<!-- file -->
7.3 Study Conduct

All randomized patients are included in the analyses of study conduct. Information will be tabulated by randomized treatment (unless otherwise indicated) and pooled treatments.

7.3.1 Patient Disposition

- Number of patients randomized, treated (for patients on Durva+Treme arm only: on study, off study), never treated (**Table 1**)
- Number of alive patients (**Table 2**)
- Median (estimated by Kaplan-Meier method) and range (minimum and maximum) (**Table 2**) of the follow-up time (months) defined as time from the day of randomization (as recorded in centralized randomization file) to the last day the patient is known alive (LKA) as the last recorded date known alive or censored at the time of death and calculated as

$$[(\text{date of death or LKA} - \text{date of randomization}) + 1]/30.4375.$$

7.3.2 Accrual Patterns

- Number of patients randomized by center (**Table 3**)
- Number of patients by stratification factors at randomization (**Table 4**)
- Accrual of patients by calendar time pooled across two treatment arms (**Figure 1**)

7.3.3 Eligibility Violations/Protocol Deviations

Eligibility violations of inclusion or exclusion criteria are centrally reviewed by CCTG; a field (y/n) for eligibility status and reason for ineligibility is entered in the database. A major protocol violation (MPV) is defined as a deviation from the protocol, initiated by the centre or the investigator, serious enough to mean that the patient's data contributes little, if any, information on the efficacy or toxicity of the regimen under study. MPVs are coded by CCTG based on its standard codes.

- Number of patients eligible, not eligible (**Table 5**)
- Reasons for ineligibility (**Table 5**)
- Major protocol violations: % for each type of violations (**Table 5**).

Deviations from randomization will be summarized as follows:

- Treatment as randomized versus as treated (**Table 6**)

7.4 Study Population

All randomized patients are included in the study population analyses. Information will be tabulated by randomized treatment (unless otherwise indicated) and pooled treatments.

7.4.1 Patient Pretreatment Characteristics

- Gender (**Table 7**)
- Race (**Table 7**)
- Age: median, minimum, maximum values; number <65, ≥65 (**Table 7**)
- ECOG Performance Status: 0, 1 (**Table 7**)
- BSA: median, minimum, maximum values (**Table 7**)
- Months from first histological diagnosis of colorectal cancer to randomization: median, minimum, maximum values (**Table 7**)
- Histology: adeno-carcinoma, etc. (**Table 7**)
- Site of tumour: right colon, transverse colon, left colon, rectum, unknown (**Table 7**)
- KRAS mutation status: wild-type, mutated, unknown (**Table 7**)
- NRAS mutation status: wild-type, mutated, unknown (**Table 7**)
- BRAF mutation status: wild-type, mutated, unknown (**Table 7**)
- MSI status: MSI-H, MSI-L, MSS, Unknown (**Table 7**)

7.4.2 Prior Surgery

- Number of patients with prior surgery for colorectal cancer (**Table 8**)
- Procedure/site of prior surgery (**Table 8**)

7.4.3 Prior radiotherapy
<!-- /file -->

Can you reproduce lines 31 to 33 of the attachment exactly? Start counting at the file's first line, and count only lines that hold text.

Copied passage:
- NRAS mutation status: wild-type, mutated, unknown (**Table 7**)
- BRAF mutation status: wild-type, mutated, unknown (**Table 7**)
- MSI status: MSI-H, MSI-L, MSS, Unknown (**Table 7**)